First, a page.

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  • 09 October 2019
  • 6 min read

How Care Home Managers can build occupancy whilst balancing care quality and workload for their team

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Running a care home usually has fairly high fixed staffing costs - manager, deputy, admin, chef etc etc so when occupancy dips the profitability can be impacted very fast. Often, working in large care homes catering for older people there may be several unexpected vacancies over a short period. This is upsetting and also means there is a pressure to rebuild occupancy to improve the financial viability of the home whilst maintaining good care quality. Read on to find out how to approach this and do it well.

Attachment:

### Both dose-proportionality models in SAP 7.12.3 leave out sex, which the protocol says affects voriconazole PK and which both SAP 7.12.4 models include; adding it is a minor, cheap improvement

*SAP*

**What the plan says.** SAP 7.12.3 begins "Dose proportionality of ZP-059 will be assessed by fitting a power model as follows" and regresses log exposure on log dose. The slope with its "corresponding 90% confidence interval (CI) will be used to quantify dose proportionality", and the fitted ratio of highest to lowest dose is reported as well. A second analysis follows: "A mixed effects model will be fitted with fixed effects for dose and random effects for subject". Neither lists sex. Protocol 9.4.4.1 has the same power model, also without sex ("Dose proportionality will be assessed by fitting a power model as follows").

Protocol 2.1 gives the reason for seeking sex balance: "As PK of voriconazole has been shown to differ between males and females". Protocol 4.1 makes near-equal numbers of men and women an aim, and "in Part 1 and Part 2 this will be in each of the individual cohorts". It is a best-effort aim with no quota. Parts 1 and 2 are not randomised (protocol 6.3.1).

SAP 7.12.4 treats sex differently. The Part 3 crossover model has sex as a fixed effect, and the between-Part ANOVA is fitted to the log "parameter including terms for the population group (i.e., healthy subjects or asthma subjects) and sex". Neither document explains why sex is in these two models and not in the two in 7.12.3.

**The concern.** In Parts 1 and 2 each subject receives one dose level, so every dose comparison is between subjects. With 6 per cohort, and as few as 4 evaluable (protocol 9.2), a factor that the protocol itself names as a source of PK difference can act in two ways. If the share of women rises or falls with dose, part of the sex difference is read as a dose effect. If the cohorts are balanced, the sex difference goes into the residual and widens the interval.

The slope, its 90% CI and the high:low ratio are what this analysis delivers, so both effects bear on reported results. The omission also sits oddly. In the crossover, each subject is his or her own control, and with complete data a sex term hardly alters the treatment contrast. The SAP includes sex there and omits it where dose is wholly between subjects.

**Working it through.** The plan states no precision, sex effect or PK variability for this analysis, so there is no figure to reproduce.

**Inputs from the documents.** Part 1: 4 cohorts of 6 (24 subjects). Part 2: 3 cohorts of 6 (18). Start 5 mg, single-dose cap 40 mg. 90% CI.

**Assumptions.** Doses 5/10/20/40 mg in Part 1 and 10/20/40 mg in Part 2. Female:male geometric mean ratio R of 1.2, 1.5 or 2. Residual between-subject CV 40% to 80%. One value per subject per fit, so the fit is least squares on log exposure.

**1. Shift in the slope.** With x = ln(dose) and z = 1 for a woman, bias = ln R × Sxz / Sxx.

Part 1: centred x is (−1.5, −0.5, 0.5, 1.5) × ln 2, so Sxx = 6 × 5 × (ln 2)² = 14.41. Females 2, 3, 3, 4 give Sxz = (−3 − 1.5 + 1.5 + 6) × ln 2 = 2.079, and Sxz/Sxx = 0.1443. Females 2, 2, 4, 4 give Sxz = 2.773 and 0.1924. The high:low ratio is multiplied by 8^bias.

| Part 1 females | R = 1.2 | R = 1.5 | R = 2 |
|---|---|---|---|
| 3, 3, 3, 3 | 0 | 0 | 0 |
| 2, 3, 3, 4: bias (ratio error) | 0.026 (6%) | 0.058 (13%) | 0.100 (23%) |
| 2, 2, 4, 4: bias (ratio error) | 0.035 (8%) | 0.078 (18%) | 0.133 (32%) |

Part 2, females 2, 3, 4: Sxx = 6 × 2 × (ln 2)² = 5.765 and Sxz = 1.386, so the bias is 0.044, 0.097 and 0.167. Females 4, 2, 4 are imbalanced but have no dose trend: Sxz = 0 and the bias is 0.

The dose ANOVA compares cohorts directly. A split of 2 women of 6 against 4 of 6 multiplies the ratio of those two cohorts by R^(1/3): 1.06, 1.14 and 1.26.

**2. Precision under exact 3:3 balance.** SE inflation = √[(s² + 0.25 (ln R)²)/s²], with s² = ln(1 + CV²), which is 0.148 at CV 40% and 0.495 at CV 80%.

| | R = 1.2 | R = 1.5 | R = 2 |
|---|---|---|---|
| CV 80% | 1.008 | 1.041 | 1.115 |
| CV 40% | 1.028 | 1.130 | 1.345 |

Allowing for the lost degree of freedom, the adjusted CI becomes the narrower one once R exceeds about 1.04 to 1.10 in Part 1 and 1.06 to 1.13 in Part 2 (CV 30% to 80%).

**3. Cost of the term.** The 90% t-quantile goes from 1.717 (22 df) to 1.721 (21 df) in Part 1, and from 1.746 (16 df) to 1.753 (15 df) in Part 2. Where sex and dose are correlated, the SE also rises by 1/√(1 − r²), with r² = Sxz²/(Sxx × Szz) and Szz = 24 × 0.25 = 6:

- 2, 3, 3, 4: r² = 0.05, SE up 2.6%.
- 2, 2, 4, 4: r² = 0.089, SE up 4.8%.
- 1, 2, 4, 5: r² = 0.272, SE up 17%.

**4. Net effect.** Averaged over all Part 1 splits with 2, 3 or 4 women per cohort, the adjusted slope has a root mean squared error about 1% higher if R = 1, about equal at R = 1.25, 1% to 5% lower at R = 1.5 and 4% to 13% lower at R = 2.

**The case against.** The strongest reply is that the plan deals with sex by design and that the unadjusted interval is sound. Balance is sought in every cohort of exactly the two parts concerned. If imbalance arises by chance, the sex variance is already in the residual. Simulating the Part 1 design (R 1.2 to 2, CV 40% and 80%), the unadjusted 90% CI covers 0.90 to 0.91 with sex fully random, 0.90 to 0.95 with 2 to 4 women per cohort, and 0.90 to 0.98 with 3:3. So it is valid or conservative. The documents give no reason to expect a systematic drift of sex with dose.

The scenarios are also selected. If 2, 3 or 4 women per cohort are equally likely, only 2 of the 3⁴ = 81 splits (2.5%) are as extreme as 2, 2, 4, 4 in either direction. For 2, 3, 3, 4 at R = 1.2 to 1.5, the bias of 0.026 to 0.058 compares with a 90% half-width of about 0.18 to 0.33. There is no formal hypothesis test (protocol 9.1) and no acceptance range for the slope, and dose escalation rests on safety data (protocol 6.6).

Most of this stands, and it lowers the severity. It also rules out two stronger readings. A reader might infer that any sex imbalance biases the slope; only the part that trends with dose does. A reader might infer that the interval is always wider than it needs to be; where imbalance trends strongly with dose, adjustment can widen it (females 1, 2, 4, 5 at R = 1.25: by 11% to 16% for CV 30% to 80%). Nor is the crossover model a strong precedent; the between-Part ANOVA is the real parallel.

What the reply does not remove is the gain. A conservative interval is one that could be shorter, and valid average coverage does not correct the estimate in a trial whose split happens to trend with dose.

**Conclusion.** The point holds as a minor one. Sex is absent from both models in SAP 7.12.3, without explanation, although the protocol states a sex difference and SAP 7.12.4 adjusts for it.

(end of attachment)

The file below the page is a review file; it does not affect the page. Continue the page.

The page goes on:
Managing levels of resident need and dependency with managing occupancy

Considering the levels of resident need and dependency is crucial for the safe and sustainable running of your home.

It is about managing risk and managing workload in order to manage the well-being of those in your care. In general, you will have a staffing ladder for your home – this is usually a sliding scale of resident numbers versus staffing hours.

There is usually the desired number and then the minimum safe number. For example, you may be scheduled to have 6 staff on (ideal), 5 staff would the minimum safe level. 4 would be unsafe.

Needs will vary so when you have a combination of residents requiring exceptional levels of support, you may not to be able to safely run the floor with less than 6.